The EU risks being ‘weaponized’ by other nations unless it moves urgently to close more trade deals for the supply of critical raw materials, EU commissioner for internal market Thierry Breton said on Thursday.
“It’s fair to say that we lost. We lost our competitive edge in mining and in processing,” Breton said during the International Energy Agency (IEA) summit, held in Paris.
“This is because we have fewer reserves than in other regions, administrative complexity, energy costs, but also because we have for too long considered that decarbonising meant relocating outside of the EU, and this was wrong,” he added.
The EU is heavily dependent on third countries for the supply of minerals needed to produce critical technologies such as batteries for electric vehicles and semiconductors, with China dominating the global market for critical minerals.
Securing approval permits for mining projects and processing plants also takes a long time in the EU, putting the bloc at a competitive disadvantage.
The EU’s Critical Raw Materials Act (CRMA) adopted in March aims to boost domestic production and diversify trade partners in order to reduce China’s stranglehold on vital elements.
It sets a target for the EU to process at least 40% of its annual consumption of raw materials by 2030. The bloc currently relies on China for 80% of its lithium and 100% of its heavy rare earth mineral supplies, with Beijing recently limiting its exports of two critical metals, gallium and germanium, into the EU.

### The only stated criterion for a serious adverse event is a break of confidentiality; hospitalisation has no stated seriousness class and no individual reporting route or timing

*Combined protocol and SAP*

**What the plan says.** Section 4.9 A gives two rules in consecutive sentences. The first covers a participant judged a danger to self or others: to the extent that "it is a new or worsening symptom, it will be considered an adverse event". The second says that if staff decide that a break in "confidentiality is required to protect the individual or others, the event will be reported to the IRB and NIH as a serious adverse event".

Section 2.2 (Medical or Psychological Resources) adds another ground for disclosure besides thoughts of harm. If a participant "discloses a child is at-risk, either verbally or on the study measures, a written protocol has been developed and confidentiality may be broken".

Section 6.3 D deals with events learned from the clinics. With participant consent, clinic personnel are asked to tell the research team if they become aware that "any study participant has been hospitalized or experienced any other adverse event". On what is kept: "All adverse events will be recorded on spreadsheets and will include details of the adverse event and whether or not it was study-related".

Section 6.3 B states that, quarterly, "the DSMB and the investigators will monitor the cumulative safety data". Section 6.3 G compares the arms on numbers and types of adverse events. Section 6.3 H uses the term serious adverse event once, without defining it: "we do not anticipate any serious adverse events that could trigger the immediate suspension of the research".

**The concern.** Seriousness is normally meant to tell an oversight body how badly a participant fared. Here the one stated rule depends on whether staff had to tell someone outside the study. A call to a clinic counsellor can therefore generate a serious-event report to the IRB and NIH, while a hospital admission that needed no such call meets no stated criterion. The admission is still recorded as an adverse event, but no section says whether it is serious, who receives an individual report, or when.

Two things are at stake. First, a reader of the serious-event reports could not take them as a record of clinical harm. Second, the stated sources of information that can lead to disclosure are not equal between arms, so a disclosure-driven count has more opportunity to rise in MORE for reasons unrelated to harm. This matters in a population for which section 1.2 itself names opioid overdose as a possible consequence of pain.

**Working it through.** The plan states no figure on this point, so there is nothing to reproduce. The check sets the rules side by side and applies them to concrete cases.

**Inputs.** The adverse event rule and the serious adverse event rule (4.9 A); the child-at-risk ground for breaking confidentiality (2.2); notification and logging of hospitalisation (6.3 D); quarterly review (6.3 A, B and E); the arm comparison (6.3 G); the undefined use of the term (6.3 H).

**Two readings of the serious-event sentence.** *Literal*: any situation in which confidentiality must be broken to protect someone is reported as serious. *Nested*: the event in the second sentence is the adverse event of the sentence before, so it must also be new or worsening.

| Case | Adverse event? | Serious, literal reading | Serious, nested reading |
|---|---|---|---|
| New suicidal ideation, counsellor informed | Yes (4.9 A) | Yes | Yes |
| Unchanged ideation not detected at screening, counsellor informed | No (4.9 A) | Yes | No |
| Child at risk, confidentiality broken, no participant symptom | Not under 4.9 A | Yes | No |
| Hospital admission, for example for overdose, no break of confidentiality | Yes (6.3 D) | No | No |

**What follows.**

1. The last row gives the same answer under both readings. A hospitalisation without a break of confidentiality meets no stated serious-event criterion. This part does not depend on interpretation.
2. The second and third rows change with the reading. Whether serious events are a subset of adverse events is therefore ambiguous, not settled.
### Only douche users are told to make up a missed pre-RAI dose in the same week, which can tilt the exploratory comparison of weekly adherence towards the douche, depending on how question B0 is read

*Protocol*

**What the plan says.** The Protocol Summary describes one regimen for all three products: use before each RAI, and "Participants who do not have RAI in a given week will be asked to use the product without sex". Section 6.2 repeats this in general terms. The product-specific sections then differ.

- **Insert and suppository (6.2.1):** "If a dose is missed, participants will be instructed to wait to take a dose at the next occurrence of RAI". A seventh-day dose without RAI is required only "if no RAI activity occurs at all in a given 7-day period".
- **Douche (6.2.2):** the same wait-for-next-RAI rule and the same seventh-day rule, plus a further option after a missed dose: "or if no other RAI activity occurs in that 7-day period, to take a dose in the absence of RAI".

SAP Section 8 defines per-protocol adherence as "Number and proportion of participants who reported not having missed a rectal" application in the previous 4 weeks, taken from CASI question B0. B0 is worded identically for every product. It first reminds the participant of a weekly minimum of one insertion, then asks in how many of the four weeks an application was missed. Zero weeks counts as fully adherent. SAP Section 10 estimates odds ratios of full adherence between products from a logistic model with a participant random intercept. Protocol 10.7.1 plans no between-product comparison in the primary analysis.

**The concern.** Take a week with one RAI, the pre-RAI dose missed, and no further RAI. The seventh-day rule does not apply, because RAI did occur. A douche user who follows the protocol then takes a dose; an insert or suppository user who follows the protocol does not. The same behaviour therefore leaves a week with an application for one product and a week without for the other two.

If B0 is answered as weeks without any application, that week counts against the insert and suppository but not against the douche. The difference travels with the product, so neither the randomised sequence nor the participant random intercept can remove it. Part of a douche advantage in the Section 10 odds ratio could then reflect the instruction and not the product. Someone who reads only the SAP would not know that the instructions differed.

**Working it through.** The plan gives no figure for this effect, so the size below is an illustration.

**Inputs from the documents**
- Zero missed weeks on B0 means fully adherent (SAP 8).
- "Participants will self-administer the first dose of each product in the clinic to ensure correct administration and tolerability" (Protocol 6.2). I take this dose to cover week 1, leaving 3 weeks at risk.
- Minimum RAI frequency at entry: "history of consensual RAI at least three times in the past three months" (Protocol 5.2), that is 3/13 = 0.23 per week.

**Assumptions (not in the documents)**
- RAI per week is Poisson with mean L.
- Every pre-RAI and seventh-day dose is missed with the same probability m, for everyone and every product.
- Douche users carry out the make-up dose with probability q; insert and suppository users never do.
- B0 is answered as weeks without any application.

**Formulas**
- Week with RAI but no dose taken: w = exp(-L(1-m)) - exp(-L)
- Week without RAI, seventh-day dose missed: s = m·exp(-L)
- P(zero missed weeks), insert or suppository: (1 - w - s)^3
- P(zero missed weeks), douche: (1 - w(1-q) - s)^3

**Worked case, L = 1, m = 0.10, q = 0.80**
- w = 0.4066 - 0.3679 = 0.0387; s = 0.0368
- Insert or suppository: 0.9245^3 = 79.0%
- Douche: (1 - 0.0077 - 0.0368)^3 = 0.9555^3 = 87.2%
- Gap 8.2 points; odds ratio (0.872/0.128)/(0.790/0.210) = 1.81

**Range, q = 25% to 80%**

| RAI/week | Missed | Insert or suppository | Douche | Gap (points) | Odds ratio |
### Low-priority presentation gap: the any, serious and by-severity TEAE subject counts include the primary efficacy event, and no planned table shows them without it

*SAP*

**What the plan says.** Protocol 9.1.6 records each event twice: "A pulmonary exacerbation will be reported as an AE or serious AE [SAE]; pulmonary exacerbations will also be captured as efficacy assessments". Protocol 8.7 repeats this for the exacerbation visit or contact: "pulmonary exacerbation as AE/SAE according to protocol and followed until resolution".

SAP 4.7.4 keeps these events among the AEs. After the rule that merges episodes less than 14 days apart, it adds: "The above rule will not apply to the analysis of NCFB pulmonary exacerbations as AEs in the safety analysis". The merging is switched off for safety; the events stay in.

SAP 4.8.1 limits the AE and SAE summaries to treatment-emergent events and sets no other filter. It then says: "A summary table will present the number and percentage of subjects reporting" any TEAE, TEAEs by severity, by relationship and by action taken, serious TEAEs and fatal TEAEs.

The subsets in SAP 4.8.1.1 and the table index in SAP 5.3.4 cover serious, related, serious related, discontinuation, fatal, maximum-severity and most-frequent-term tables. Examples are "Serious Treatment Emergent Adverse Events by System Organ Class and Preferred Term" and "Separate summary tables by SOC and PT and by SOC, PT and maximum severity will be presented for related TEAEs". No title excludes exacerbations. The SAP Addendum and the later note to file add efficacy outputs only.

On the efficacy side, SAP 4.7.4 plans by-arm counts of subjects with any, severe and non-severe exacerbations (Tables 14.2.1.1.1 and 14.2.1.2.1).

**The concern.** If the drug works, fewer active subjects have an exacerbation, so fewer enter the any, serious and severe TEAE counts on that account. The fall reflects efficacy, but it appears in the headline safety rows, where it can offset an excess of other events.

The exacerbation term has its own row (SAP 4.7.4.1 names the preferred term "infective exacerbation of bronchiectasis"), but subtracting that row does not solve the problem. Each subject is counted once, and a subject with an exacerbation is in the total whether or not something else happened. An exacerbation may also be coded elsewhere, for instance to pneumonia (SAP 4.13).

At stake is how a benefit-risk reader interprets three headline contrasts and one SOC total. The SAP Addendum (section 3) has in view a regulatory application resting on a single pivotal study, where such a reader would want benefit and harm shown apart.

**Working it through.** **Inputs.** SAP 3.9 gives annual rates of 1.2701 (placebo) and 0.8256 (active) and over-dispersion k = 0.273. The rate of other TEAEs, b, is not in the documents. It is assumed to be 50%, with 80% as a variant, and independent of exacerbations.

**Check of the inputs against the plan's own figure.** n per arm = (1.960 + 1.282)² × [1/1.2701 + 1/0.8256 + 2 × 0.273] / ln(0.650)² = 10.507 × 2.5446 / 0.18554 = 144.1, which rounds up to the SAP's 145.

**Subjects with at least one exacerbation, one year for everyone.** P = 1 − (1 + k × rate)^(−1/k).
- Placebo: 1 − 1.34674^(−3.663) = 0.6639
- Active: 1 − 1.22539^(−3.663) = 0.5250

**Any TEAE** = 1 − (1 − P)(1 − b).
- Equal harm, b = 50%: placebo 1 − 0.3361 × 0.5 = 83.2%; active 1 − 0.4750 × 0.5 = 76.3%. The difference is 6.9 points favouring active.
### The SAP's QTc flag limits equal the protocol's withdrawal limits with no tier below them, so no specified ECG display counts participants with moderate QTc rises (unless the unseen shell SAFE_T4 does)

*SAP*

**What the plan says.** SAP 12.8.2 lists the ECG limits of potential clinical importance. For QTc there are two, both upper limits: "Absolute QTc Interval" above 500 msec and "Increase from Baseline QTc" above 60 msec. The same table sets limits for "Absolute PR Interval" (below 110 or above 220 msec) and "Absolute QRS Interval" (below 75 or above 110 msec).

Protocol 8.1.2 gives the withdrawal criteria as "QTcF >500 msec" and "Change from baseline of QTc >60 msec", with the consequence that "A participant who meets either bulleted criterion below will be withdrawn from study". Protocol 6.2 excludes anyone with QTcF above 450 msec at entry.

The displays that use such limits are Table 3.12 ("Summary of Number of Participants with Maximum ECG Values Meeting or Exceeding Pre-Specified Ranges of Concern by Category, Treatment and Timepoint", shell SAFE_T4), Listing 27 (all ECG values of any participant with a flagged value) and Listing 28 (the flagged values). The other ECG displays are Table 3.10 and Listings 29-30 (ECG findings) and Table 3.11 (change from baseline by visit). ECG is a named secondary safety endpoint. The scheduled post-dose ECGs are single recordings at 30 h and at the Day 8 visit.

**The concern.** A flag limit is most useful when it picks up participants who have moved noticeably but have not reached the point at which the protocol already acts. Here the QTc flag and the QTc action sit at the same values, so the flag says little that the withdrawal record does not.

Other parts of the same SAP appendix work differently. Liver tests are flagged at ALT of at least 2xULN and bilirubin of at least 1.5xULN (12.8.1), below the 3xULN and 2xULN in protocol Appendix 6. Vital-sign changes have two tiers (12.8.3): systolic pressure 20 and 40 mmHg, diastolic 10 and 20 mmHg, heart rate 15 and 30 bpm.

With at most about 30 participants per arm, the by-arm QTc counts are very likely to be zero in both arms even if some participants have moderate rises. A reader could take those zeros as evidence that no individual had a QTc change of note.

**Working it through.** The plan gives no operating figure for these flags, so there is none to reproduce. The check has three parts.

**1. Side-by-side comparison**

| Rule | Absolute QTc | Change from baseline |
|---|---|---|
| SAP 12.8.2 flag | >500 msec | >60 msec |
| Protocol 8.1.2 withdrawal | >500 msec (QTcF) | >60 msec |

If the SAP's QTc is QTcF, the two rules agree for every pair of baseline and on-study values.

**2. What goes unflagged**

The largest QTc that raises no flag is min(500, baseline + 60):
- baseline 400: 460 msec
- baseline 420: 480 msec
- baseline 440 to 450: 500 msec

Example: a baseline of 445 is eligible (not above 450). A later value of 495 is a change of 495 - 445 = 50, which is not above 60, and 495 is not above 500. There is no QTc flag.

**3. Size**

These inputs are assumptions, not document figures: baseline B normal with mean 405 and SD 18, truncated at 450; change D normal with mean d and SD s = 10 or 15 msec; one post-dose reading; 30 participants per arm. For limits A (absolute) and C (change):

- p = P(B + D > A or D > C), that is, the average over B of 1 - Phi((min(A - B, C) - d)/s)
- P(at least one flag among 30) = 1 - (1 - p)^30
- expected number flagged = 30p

“We are now clear that in the EU we cannot replace a fossil fuel dependency with a raw material one,” Breton said.
The warning came as Australian resources minister Madeline King tours Europe to promote her government as a reliable trade partner. Earlier on Thursday, she signed a cooperation agreement for the supply of critical materials with French energy transition minister Agnès Pannier-Runacher.
But earlier this week, King warned the EU risks “missing the boat” on the supply of the raw materials needed to electrify its economy if it doesn't move as quickly as its competitors.
Breton confirmed agreements with the Democratic Republic of Congo (DRC) and Australia should be closed "in the coming months". The bloc recently signed similar deals with Canada, Namibia, Argentina and Chile.
He also emphasised that agreements should be "mutually beneficial", amid concerns the EU could be incentivising the scale-up of mineral extraction without considering the impact on local communities.
The EU’s €300 billion Global Gateway investment programme will be used to incentivise raw materials projects in partner countries, Breton said.